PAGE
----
DeKalb County's ability to quickly identify a discrepancy with their election results is evidence that Georgia's election system works and is secure. Thanks to our state's verifiable paper-based system, DeKalb County has ensured that the results they certified are accurate and reflect the will of their voters.
The press release from the secretary of state's office goes on in greater detail to explain the programming errors that resulted in the hand count:
During routine post-election checks and balances prior to certification, a technical error in the precinct scanners that affected the DeKalb County Commission District 2 race was discovered. DeKalb County Commission District 2 is the only race affected by the error. The Secretary of State's Office and DeKalb County Election and Registration have been in constant contact to remediate this issue once it was discovered and ensure that all votes are properly counted. Through a unique series of events detailed below, a mistake in programming for one candidate's withdrawal in the precinct scanner led to inaccurate vote counts for two candidates. The multiple layers of checks and balances built into Georgia's election system and the fact that all votes are recorded on paper ballots that can be recounted allowed this issue to be detected and a resolution identified. The Secretary of State's office commends the Dekalb County Elections and Registrations team for their diligence in detecting and resolving this issue prior to certification of their results.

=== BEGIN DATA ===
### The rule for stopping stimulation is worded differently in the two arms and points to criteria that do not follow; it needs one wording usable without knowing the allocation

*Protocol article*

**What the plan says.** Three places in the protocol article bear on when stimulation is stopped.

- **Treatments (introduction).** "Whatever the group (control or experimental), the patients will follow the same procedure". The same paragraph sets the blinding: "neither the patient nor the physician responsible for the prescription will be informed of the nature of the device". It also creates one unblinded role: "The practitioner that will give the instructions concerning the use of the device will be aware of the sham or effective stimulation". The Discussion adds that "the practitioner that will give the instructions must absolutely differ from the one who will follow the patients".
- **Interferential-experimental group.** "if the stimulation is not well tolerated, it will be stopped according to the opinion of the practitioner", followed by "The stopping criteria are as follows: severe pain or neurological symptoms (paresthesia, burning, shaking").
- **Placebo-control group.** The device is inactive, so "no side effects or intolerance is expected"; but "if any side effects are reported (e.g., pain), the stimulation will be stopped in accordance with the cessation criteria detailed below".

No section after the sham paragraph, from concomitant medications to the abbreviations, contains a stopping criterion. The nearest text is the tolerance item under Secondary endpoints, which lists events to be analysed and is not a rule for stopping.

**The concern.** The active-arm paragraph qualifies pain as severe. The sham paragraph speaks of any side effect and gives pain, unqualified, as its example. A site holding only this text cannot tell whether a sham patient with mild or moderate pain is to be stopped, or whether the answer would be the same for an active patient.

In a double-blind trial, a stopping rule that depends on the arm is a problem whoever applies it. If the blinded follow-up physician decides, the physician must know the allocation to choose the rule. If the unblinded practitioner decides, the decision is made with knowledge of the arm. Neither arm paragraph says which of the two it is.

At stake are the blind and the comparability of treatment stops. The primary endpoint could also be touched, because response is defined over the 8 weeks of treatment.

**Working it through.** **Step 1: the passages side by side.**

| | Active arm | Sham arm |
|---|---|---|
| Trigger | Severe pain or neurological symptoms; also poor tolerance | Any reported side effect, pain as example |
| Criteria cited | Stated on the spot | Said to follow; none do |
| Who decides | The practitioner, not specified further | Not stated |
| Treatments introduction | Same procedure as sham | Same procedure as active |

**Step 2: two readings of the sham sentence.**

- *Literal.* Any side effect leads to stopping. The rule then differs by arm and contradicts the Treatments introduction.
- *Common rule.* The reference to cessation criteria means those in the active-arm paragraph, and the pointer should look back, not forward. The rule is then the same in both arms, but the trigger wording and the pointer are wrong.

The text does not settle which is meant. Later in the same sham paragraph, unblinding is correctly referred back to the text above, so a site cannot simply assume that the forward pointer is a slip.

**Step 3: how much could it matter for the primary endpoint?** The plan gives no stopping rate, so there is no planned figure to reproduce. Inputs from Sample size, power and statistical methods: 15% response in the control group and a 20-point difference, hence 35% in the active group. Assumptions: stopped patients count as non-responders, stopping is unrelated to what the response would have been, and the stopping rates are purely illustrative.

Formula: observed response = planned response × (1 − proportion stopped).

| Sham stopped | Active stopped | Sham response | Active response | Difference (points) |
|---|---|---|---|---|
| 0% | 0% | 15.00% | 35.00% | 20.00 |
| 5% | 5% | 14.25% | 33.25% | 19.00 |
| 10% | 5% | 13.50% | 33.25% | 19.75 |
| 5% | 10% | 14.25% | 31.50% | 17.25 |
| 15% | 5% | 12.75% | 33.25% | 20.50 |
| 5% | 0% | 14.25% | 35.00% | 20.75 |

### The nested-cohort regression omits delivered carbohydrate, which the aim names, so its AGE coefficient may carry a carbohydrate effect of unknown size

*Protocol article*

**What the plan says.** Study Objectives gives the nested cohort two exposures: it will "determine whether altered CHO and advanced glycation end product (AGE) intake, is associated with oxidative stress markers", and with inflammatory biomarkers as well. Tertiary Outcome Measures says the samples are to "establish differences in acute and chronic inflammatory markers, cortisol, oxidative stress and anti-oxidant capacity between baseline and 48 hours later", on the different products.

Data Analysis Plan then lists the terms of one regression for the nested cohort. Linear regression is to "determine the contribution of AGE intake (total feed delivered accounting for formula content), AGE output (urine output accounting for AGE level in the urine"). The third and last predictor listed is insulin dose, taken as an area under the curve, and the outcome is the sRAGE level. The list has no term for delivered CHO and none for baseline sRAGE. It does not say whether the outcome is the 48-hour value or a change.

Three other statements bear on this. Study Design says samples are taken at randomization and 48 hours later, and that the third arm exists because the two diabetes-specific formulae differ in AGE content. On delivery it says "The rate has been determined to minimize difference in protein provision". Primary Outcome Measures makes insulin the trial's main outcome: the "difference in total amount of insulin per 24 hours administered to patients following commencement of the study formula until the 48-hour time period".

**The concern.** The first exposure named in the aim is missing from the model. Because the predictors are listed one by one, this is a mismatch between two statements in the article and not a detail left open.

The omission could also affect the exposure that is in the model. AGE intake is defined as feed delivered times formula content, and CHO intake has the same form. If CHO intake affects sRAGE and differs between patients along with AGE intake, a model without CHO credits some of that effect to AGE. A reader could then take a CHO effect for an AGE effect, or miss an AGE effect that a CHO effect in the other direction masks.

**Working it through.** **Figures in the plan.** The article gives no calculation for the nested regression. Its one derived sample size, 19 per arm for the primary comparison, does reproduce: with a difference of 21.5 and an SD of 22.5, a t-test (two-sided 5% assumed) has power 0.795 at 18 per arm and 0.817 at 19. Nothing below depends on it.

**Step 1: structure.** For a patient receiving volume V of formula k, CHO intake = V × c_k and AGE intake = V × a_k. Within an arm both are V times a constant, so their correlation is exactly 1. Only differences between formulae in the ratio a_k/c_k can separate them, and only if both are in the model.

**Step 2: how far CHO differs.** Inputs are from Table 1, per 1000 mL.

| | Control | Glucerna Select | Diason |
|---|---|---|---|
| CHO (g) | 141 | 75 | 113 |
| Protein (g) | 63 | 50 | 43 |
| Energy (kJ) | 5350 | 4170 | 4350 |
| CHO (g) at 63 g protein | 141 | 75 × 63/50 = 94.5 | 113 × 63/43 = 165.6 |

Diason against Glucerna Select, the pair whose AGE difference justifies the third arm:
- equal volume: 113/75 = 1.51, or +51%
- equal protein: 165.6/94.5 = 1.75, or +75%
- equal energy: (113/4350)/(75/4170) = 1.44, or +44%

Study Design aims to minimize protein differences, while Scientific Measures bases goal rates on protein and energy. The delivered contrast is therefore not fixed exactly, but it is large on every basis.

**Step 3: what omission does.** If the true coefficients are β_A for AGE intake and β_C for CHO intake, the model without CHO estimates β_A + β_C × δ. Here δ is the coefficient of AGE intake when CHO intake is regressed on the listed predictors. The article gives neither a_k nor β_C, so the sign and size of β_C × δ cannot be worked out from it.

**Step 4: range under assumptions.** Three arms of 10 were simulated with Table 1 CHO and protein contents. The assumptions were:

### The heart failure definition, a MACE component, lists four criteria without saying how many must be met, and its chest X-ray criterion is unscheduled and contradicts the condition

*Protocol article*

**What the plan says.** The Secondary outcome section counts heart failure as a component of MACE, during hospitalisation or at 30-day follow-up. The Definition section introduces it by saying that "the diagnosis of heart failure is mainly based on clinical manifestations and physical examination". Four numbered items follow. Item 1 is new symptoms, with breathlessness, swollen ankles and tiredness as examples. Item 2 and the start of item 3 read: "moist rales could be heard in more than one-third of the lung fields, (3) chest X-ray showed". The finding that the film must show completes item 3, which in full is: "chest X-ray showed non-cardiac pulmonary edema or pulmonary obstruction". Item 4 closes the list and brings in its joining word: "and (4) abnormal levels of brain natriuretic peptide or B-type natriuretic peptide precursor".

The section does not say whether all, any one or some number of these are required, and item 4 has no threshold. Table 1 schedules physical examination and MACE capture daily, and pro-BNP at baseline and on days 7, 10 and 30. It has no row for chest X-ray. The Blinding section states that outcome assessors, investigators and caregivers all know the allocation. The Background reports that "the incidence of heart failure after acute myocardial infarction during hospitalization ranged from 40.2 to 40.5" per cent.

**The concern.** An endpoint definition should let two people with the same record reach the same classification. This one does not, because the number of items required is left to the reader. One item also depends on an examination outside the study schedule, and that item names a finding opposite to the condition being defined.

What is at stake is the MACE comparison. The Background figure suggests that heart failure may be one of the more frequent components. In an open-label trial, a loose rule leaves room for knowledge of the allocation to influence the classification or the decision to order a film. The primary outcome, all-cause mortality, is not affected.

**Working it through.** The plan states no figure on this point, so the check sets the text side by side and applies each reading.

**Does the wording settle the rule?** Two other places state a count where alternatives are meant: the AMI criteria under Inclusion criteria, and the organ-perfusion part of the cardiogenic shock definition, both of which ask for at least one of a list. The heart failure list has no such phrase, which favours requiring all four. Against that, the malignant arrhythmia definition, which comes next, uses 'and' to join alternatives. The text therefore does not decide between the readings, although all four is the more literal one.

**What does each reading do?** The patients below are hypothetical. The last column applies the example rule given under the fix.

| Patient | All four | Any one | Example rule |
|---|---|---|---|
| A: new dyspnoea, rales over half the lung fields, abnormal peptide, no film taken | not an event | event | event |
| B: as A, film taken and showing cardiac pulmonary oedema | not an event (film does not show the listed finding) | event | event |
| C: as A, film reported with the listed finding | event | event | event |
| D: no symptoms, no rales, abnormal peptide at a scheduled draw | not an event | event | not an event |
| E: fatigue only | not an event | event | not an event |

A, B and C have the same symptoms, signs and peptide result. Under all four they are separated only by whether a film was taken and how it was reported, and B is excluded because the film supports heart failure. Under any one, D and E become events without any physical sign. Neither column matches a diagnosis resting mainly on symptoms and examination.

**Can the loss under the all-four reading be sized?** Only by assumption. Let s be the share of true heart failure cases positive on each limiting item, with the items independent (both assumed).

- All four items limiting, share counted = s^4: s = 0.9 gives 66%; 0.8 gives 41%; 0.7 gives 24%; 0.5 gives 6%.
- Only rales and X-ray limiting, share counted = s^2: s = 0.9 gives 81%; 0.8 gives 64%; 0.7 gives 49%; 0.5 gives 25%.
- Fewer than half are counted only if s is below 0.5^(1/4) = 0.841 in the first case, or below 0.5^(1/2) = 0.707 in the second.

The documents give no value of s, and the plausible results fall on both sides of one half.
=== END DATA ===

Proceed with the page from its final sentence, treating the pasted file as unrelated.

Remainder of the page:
Initially, four candidates qualified to run for District 2 Commissioner. After the election project had been built and the equipment had been prepared, one candidate withdrew. That candidate was marked as 'disabled' in the Election Management Server, which is proper procedure. Subsequent to that, it was discovered that five precincts in DeKalb were redistricted into County Commission District 2 race, but those precincts had not been updated to reflect that change. To remedy that, a new election project was created so that the County Commission District 2 race properly appeared on the ballots for those precincts. That new election project was built by Secretary of State's Center for Election Systems and was configured with 4 candidates within the County Commission District 2 race as had been done in the original project. On the first day of early voting, an issue was discovered on the BMDs [ballot marking device] that the text of one Republican party question was not properly appearing. To remedy this issue, the Secretary of State's Center for Election Systems updated the election project so that the text properly appeared. However, that update was built using the county maintained copy of the election project where the withdrawn candidate had been placed into the disabled status. In making that update, it caused a discrepancy on Election Day between the BMDs (with the updated project showing three candidates) and the Election Day scanners in the other precincts in the county (that were expecting four candidates in that race). The issue was quickly detected by DeKalb County Elections and Registrations after the election during their normal post-election processes, and the Secretary of State's office has worked with DeKalb to help resolve the issue.